person_ref = '#' + person_id

same_as = person.get('sameAs').split()
if same_as is not None:
same_as = same_as.split()
i = 0
while i < len(same_as):
same_as_uri = URIRef(same_as[i])
i += 1

persname = person.find('./tei:persName', tei)
if persname is not None:
label = persname.text
label_lang = persname.get('{http://www.w3.org/XML/1998/namespace}lang')
if label_lang is not None:
else:


Example 5.
An excerpt of one of LIFT’s transformation script creating RDF triples about persons.

## 4.3 The documentation

In developing LIFT as a tool for supporting the adoption of linked open data in digital scholarly editing, we followed the principle that no tool should be used as a black box. Students/users of LIFT must be provided with the knowledge required to understand the methodology and the technology informing the conversion. LIFT is accompanied by an extensive documentation available at http://linked-data-from-tei.rtfd.io/ presenting the full Python-based workflow for TEI-to-LOD transformation. LIFT’s documentation is divided into four main sections:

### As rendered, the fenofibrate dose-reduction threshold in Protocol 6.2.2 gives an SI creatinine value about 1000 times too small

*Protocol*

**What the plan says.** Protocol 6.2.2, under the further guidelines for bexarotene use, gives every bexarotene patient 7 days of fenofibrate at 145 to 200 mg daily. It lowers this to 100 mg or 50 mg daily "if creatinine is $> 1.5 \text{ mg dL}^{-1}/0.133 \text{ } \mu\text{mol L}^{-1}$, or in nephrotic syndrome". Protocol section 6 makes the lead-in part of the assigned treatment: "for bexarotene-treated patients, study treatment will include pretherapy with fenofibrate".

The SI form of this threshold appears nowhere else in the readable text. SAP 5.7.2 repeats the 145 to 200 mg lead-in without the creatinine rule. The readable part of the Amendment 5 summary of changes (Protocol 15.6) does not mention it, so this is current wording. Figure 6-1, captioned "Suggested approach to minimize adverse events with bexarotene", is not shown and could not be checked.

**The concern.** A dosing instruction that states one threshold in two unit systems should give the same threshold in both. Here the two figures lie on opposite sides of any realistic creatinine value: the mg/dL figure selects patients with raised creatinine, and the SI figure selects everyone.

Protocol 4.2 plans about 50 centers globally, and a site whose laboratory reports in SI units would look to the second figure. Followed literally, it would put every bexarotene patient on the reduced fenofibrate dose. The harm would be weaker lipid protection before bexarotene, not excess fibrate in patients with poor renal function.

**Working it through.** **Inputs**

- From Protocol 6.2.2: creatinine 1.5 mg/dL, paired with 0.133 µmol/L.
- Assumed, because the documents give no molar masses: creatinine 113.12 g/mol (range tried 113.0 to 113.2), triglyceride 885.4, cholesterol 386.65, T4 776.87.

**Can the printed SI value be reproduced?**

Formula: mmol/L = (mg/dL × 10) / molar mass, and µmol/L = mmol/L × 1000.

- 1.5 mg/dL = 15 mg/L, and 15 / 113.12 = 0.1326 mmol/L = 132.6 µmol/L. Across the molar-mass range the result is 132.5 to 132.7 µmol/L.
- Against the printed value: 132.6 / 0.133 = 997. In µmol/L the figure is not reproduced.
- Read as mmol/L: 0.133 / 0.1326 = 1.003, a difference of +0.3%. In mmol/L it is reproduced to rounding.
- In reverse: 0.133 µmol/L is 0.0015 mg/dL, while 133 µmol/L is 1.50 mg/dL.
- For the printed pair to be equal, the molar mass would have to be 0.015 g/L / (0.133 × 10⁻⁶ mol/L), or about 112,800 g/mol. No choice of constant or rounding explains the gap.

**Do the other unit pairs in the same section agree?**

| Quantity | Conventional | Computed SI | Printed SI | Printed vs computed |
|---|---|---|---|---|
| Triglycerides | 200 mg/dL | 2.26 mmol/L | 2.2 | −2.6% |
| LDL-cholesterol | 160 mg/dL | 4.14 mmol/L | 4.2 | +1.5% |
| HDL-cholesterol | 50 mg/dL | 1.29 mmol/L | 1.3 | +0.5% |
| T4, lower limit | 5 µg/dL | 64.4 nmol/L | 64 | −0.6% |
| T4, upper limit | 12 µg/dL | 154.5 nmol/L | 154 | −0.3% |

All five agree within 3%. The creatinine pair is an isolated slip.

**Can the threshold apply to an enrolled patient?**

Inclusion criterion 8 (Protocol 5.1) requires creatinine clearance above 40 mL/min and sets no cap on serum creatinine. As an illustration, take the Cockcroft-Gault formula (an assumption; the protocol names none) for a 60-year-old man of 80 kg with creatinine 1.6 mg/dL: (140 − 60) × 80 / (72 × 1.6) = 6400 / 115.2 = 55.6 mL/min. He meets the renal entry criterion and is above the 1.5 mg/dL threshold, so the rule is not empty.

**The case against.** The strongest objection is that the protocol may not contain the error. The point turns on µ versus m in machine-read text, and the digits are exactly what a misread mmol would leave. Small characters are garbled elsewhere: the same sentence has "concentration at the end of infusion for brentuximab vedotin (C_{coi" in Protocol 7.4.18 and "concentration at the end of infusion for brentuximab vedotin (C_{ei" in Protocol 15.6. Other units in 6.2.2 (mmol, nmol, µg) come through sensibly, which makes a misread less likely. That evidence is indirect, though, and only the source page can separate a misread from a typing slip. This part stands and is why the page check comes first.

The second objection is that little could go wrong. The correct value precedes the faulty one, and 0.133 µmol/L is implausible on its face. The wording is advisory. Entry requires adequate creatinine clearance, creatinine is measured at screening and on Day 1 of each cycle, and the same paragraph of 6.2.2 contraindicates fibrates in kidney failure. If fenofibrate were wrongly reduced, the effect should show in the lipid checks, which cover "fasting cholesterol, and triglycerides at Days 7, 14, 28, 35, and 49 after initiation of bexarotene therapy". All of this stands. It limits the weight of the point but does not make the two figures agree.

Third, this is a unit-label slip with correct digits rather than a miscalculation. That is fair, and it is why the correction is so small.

1. Prepare your TEI document, which explains the encoding requirements for the input TEI document;
2. The RDF graph, illustrating the structure and semantics of the generated knowledge graph by comparing the TEI input with the corresponding RDF output (this section also discusses why and how users might choose different ontologies for their projects or modify the scripts to work with different input data);
3. How the scripts work, where users can access an interactive Jupyter notebook containing LIFT’s scripts with instructions and line-by-line explanations that are meant to help users develop the skills required to write their own transformation scripts;[7]
4. Further readings and resources, which lists relevant publications and provides examples of TEI digital scholarly editions which have been enriched by means of linked open data.